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Autism and a New Study

Autism and a New Study

Happy New Year 2022

Recently, I came across a study that provides one explanation on why autism presents in males more than females.

NOTE: This is only one small study conducted by Dr. Christine Ecker of Goethe University in Germany.

What did the study say?

The study looked at why it seems as if autism presents more in boys/males than girls/females.

The last I looked the ratio was one in four, females to males.

Long ago, I was informed that females were not as likely to get diagnosed.

Additionally, I learned that autism in females had a tendency to be more severe.

Above all, it was long known that girls were either under-represented or had more severe autism.

Is there new information?

According to what I read, another reason for the discrepancy might be more biological.

Not the one-time news that older men were somehow responsible.

This study had some results that pointed the reason to the actual differences in a male brain verses a female brain.

Apparently, there are structural differences between the female brains and male brains.

For instance, male brains can have thinner cerebral cortexes. (The cerebral cortex work functions like language, emotion, and thought.

What exactly did the study do?

Dr. Ecker examined the brains of 98 adults on the spectrum and 98 neurotypical adults. Half the subjects in each group were male, and the other half of the subjects in each group were female.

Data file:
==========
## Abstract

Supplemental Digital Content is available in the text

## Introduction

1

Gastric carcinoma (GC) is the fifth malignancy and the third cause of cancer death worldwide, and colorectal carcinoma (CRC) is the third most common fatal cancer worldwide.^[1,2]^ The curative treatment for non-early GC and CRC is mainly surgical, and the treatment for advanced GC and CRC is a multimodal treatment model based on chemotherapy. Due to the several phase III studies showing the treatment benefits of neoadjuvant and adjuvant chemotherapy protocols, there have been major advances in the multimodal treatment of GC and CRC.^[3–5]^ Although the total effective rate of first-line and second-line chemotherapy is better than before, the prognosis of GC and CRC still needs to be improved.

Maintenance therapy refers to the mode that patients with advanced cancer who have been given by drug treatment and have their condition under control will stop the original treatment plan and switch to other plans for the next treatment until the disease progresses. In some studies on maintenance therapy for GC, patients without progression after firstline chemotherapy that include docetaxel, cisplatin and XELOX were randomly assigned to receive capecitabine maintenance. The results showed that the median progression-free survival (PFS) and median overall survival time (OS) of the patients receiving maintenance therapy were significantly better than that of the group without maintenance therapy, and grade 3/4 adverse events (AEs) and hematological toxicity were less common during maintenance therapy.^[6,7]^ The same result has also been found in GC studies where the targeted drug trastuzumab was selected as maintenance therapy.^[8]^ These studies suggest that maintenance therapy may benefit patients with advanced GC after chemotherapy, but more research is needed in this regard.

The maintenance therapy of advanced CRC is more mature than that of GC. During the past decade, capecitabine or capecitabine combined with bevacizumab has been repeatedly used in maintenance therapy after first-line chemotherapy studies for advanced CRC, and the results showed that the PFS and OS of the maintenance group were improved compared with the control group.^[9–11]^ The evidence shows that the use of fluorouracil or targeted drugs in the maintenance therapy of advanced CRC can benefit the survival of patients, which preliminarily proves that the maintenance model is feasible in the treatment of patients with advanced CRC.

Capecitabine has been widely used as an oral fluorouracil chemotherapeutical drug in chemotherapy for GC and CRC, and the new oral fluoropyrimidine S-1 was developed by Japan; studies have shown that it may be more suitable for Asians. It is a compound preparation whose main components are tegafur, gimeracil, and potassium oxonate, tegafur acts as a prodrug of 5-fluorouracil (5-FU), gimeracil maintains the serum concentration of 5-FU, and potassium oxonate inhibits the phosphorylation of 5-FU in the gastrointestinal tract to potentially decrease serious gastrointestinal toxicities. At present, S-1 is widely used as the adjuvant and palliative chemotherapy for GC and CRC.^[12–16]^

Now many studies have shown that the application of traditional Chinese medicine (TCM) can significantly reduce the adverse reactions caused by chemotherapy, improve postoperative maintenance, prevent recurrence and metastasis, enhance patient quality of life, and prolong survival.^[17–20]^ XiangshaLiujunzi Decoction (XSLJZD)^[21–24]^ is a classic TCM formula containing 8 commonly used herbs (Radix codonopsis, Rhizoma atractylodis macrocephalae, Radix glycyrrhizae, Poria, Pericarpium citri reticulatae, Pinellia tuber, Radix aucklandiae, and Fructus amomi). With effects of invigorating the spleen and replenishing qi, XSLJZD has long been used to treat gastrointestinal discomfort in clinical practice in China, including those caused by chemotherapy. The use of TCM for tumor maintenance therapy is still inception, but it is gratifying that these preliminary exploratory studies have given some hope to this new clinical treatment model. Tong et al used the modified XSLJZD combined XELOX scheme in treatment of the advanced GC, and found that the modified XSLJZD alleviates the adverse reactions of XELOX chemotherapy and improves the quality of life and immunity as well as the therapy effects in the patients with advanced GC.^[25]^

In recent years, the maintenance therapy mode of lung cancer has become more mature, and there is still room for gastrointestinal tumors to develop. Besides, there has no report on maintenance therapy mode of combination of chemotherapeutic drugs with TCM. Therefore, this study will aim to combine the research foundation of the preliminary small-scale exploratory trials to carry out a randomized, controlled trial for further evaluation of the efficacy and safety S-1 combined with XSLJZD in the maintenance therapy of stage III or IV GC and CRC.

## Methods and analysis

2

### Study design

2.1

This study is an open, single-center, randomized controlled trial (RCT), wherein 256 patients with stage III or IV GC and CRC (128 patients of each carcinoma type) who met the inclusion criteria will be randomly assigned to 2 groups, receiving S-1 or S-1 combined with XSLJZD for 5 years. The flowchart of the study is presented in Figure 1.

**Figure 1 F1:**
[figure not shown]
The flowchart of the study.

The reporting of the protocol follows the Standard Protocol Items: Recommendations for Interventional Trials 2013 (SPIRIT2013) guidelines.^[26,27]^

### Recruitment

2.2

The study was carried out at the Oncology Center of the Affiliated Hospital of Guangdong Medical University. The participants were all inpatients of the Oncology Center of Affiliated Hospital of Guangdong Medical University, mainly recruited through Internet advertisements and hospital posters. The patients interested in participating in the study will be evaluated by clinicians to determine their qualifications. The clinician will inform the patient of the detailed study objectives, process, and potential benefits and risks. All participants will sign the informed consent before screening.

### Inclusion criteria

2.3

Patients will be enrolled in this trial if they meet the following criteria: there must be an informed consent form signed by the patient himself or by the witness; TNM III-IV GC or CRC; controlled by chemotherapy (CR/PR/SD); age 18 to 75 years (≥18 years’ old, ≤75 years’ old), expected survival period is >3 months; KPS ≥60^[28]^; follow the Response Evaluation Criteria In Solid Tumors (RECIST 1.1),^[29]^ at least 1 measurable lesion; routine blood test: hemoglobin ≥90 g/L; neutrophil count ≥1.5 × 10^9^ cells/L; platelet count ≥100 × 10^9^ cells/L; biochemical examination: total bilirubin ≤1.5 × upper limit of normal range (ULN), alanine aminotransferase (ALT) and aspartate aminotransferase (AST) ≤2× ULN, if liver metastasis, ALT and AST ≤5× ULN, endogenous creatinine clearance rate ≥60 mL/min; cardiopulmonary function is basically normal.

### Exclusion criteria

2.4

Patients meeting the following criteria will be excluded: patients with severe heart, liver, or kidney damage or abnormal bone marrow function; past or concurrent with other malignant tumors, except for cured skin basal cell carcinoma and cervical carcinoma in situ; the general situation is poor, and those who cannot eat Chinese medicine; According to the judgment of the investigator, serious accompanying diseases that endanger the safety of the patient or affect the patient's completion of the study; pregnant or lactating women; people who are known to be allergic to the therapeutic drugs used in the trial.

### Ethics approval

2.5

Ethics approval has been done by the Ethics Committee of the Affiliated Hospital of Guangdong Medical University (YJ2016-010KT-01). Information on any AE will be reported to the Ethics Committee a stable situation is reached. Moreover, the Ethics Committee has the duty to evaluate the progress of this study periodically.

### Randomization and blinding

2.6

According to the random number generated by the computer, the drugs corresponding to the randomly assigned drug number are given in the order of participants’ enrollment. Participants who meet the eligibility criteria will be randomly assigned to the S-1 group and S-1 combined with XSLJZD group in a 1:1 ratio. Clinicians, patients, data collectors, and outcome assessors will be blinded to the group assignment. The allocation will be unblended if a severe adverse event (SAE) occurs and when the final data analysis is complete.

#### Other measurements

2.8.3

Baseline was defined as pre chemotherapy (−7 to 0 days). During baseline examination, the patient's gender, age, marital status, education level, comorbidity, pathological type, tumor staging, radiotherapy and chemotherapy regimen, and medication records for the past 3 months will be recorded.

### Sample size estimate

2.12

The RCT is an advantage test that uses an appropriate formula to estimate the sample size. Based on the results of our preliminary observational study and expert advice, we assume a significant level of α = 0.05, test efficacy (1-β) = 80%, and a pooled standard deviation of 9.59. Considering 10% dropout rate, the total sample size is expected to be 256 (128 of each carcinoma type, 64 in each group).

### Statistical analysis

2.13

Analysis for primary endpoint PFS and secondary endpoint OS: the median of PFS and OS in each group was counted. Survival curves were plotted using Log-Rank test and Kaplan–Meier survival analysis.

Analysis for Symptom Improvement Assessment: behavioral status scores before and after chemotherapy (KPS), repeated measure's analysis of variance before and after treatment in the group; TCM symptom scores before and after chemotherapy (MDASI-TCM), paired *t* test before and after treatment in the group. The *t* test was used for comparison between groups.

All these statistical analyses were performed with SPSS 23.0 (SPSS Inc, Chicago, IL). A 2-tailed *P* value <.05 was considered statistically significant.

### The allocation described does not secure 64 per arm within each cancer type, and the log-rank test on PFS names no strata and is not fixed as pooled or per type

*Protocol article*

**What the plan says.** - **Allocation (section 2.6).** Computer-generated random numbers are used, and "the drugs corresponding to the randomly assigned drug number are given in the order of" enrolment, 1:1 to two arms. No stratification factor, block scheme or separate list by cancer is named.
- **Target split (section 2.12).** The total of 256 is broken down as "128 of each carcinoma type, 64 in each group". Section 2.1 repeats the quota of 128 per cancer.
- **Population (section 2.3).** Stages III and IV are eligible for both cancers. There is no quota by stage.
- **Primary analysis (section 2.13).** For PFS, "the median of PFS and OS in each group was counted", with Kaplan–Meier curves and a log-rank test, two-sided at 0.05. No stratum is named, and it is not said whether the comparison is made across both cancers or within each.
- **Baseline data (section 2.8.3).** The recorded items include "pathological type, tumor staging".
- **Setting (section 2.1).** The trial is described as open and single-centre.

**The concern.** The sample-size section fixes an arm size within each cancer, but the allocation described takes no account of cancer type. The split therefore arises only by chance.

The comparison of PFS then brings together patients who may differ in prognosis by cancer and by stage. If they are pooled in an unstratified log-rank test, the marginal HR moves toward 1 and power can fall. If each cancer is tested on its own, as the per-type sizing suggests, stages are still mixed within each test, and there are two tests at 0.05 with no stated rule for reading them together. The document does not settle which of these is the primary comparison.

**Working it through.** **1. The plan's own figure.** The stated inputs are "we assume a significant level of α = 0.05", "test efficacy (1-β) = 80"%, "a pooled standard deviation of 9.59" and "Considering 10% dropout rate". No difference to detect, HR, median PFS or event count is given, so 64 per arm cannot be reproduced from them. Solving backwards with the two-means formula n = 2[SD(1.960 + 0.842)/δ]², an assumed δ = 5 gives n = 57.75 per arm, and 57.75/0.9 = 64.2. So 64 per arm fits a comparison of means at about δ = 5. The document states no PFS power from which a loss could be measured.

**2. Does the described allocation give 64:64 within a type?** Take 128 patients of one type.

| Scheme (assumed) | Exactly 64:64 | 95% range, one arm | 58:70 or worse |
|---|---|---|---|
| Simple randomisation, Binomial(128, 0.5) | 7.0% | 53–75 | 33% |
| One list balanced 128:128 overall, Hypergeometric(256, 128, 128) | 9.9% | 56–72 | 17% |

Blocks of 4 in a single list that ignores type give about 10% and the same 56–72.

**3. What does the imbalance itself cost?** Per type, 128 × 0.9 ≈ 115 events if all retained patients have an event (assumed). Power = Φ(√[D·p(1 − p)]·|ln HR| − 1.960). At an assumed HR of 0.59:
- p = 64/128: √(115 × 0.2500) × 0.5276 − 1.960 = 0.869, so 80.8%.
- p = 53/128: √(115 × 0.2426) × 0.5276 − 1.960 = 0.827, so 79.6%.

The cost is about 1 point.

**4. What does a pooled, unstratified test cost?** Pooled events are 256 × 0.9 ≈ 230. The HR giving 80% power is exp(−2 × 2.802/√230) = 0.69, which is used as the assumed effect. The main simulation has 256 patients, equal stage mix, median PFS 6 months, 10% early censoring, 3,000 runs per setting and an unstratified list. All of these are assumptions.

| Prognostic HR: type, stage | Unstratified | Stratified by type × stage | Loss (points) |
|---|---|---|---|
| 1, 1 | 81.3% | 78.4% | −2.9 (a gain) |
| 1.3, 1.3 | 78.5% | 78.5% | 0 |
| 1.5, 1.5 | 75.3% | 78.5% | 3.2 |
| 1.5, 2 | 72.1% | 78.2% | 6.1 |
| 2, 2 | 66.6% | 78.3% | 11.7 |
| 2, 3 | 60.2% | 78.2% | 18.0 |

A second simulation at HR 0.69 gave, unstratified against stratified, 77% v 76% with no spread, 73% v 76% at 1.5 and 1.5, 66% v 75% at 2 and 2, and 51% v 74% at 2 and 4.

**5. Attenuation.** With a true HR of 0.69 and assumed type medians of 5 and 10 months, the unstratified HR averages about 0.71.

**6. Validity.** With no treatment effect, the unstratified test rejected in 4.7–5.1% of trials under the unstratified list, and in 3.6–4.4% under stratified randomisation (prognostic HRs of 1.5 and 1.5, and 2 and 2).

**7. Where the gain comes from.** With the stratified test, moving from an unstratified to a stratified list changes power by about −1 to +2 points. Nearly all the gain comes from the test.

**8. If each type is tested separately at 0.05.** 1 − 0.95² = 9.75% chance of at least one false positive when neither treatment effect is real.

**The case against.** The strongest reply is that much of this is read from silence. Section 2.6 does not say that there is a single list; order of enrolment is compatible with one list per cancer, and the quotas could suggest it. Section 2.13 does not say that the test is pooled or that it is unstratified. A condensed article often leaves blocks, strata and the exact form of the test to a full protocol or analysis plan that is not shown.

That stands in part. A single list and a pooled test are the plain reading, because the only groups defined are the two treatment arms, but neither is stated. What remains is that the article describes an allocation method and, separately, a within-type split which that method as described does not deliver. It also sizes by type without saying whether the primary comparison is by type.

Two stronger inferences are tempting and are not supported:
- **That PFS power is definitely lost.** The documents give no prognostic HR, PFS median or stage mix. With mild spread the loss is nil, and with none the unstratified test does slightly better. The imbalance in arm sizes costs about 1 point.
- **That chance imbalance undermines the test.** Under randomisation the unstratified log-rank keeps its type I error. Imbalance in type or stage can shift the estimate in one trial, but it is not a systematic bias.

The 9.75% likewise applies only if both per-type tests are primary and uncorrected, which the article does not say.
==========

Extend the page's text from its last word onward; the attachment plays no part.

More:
What were the results?


Dr. Ecker and her team measured the thicknesses of the participant’s cerebral cortexes.

They found that the thickness of the cerebral cortexes in the male autistic brains resembled the thickness of the cerebral cortexes of the neurotypical, male brains.

Furthermore, the autistic female brains were found to have thicknesses closer to the male brains, neurotypical or autistic.

In conclusion, females whose brains were more male in the thickness of the cerebral cortex where more likely to have autism.

What does this mean?

Is the male brain thickness a cause of autism?

Is it simply a symptom?

Do the thicknesses change as the brain develops?

Does it affect anything really?

The sample size of this study was relatively small. That means that none of these conclusions are necessarily conclusive.

There could be very little meaning or it could mean a significant find.

The bottom line…

Females continue to fall through the cracks.

Does the evidence from this study help to get more females diagnosed?

They’re not sure.

From what I read, they were continue to research this evidence.

Similarly, other studies may shed more light on this topic.

In the meantime, hopefully females with autism will stop falling through the cracks.

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